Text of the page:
Grounds managers oversee the work of grounds maintenance personnel in the performance of landscaping activities. This often includes the care of lawns and trees. Many grounds managers receive on-the-job training.
Grounds managers are responsible for the maintenance and landscaping of outdoor areas and facilities. They coordinate and oversee the work of personnel who care for plants, repair walkways, and remove litter. These managers typically start out as maintenance personnel, training on the job and advancing to management positions with experience. Depending on the state, ground maintenance workers who apply pesticides might need to earn a license.
|Other Requirements||On-the-job training; pesticide license in some states|
|Projected Job Growth (2014-2024)*||6% for grounds maintenance workers|
|Median Annual Salary (2015)*||$43,980 for first-line supervisors of landscaping, lawn service, and groundskeeping workers|
Source: *U.S. Bureau of Labor Statistics
Grounds managers coordinate landscaping efforts and related outdoor maintenance services. They train staff and ensure performance quality and are responsible for administrative procedures.
Parks, large office complexes, athletic fields, and cemeteries are among the locations that employ grounds managers. According to the U.S. Bureau of Labor Statistics (BLS), other top industries for grounds management professionals include local governments, recreation companies, elementary schools, and universities (www.bls.gov).
Grounds managers create operational and safety procedures, hire workers, and draft budgets. They determine the equipment and services required for jobs and submit cost estimates to clients. These jobs and services can include the care of lawns, shrubs, and trees, in addition to the maintenance and repair of outdoor features, such as irrigation systems, fences, or benches.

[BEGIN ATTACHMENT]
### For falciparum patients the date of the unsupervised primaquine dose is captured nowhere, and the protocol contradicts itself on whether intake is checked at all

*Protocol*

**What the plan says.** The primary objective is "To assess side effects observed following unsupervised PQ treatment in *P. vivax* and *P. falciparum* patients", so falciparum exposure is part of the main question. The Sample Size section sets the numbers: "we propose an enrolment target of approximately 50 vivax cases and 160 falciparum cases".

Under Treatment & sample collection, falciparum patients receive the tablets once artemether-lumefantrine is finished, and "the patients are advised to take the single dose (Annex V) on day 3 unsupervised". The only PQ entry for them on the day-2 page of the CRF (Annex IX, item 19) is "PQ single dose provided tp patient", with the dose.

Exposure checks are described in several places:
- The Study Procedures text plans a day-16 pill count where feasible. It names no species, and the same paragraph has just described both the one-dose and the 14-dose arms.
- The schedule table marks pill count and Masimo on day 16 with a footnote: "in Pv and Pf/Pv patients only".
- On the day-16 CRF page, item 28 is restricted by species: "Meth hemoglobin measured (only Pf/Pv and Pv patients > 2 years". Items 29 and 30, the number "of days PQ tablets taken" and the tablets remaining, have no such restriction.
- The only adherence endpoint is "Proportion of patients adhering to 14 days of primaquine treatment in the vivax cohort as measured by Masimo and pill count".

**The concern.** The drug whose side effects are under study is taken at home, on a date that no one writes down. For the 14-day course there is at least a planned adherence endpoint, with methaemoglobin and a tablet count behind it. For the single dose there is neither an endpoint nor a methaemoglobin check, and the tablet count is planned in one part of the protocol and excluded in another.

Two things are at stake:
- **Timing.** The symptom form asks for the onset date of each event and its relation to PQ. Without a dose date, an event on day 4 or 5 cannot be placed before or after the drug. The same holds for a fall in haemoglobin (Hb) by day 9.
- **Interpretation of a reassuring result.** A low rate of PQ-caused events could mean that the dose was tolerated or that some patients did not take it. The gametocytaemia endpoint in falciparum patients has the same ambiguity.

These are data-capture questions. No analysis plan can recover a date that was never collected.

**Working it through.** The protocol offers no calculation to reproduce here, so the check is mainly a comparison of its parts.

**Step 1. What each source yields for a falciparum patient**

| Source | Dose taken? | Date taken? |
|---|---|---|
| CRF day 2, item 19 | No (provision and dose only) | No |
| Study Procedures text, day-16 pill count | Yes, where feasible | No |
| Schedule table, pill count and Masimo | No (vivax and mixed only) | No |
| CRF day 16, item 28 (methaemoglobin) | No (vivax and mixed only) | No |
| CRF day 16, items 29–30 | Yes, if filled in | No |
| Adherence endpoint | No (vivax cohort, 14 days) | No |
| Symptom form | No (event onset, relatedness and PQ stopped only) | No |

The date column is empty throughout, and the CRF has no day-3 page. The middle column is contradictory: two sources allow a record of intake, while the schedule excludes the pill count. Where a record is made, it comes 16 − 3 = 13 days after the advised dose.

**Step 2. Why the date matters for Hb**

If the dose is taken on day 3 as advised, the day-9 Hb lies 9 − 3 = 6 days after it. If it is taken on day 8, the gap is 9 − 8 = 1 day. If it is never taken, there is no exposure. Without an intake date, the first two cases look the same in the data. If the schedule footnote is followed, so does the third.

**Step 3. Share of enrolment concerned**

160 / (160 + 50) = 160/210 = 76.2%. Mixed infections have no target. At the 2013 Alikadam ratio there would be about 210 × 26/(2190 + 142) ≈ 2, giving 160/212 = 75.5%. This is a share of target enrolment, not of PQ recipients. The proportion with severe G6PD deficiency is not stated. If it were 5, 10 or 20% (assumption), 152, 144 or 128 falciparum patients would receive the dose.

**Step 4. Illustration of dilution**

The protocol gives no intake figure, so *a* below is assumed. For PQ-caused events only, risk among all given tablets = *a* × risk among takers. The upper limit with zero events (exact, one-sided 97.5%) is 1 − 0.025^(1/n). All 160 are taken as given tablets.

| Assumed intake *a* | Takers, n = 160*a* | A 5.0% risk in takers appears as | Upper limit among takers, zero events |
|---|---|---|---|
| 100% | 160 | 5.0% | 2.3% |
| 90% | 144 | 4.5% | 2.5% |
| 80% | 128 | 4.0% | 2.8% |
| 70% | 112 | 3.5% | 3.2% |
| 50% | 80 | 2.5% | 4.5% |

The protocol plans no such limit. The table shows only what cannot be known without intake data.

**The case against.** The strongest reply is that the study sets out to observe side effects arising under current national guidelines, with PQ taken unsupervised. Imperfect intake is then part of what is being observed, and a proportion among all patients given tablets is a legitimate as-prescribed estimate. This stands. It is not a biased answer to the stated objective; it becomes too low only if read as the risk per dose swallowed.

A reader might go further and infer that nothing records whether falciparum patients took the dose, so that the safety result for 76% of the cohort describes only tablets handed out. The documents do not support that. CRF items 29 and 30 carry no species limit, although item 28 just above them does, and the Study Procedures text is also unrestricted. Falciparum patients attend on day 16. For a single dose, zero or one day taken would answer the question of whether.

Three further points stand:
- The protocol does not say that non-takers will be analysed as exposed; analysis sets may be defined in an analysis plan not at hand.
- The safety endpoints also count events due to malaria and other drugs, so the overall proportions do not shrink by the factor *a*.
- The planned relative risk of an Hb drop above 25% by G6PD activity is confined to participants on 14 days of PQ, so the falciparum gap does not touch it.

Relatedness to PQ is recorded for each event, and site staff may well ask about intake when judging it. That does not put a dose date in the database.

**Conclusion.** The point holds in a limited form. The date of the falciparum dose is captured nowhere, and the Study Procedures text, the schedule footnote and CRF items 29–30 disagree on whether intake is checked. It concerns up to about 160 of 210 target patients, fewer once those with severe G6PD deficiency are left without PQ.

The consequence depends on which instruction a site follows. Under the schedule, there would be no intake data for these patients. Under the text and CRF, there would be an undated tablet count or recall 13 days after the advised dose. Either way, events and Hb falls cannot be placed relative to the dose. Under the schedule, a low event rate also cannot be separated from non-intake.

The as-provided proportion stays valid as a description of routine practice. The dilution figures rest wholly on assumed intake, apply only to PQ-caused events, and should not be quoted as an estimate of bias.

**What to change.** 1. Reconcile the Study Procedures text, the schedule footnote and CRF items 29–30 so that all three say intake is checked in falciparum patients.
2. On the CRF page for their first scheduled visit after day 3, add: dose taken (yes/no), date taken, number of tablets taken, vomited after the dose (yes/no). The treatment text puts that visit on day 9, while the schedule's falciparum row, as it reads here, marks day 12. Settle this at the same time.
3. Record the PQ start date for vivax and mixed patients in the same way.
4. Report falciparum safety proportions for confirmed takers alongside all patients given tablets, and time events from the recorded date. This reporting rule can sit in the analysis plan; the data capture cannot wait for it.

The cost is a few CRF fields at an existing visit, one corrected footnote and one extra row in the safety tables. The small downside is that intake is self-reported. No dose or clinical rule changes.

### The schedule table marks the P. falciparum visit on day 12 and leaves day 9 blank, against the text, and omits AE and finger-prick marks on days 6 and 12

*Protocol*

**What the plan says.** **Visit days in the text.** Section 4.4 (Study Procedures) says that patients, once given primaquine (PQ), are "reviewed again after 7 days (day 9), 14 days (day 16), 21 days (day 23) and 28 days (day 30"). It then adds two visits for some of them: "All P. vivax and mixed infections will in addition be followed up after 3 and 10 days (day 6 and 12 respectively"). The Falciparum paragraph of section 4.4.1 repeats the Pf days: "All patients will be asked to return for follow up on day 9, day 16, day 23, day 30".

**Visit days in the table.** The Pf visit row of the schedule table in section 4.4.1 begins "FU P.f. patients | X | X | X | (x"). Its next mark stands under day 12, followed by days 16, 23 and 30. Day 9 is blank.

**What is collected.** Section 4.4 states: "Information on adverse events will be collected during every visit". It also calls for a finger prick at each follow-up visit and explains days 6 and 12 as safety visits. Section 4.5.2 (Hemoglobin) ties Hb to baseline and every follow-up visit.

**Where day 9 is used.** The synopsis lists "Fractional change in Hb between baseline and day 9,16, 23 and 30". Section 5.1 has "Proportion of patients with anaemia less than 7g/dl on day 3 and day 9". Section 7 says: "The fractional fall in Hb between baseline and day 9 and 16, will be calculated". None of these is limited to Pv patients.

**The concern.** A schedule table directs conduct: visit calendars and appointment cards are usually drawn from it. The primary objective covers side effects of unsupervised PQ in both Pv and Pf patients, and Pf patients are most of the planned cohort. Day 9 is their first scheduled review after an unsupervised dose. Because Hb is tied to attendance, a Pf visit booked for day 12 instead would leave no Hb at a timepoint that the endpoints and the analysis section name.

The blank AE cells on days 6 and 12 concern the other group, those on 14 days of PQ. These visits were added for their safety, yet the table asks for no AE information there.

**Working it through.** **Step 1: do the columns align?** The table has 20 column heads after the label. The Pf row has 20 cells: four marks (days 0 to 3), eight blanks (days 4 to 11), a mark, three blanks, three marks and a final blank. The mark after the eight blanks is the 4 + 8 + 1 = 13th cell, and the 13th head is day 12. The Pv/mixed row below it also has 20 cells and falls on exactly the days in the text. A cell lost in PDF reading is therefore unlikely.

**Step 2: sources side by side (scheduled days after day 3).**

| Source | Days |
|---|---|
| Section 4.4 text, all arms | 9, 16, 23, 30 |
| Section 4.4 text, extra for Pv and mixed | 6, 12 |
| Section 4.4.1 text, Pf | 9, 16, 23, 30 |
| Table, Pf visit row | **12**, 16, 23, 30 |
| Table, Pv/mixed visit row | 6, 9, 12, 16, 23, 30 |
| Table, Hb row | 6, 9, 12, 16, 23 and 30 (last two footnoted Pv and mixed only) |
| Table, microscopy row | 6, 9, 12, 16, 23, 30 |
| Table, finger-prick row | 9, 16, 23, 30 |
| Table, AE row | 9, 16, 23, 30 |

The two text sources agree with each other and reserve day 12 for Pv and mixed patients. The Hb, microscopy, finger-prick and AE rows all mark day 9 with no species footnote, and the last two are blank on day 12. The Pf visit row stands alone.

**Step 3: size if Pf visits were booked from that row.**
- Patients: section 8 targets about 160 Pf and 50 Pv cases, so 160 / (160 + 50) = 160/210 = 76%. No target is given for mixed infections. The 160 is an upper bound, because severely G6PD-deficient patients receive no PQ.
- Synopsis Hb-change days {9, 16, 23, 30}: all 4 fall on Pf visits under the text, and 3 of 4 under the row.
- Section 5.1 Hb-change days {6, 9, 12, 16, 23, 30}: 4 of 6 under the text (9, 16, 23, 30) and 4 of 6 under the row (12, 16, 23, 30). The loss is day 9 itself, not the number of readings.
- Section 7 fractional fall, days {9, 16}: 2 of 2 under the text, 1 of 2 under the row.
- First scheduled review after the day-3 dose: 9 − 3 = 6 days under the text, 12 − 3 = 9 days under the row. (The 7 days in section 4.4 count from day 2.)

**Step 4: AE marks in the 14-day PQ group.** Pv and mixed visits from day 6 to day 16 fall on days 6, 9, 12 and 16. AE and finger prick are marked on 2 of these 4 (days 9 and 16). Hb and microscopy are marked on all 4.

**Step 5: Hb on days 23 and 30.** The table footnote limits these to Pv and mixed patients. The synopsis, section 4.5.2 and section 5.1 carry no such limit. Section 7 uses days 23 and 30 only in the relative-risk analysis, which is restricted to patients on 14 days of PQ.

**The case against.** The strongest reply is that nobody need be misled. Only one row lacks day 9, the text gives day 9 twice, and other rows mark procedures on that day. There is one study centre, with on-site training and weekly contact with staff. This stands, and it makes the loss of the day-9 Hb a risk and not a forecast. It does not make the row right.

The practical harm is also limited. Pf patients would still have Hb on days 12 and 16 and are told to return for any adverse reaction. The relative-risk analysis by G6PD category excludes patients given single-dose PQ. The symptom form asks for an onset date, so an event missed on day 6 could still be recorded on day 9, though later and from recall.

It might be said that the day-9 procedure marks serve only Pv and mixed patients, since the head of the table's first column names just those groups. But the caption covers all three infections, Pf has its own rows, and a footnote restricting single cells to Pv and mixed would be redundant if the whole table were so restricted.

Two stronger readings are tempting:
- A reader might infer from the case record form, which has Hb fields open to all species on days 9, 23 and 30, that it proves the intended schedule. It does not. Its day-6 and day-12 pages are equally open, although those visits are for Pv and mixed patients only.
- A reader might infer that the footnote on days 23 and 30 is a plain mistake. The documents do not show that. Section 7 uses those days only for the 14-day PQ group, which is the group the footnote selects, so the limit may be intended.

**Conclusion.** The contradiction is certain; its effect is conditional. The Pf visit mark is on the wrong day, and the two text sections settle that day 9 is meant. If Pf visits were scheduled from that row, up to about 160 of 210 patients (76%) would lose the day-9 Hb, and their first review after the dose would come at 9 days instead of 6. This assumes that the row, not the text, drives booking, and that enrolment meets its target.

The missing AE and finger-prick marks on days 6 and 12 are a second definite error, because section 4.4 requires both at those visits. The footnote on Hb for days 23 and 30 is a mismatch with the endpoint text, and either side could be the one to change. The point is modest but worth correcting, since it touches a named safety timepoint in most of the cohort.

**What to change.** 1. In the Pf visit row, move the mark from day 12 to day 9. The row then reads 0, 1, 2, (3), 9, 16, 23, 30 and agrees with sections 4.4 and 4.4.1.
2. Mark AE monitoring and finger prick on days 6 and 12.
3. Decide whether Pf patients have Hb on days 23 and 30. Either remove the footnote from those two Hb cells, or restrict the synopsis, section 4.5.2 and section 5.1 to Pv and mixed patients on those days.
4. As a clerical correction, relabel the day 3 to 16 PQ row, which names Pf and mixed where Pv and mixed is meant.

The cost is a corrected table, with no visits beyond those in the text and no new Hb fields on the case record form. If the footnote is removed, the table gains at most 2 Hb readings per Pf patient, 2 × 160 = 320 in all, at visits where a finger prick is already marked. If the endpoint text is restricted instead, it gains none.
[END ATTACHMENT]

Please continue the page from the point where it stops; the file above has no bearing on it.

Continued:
Grounds managers also might train or coordinate the training of new hires, handle service or employee records, create worker schedules, and prioritize services. They might coordinate with other departments or specialists, and they might perform grounds maintenance duties if necessary.
Requirements to Become a Grounds Manager
Entry-level grounds maintenance positions generally don't have educational requirements since training is done on the job; however, undergraduate coursework can be beneficial. Completion of a certificate or degree program in landscape design, horticulture, turf management, or business could increase chances of being hired or advancing to supervisory positions. However, work experience is key to career advancement.
Individuals also might benefit from earning professional certifications, which validate a professional grounds manager's training and experience. The Professional Grounds Management Society (PGMS) and the Professional Landcare Network both offer certifications for qualified grounds managers who pass their exams.
Job Outlook and Salary Information
According to the BLS, employment of grounds maintenance workers in general was expected to grow at an average rate between 2014 and 2024, increasing by about 6% during the decade. The median annual salary earned by such supervisors was published as $43,980 in May 2015 by the BLS, which also noted that the highest salaries were paid to managers employed by the federal government and educational support services.
Grounds managers perform a wide range of tasks such as landscaping activities, training employees, and managing schedules. Some states require workers to have pesticide licensing. Earning certification from a professional organization can assist with career advancement.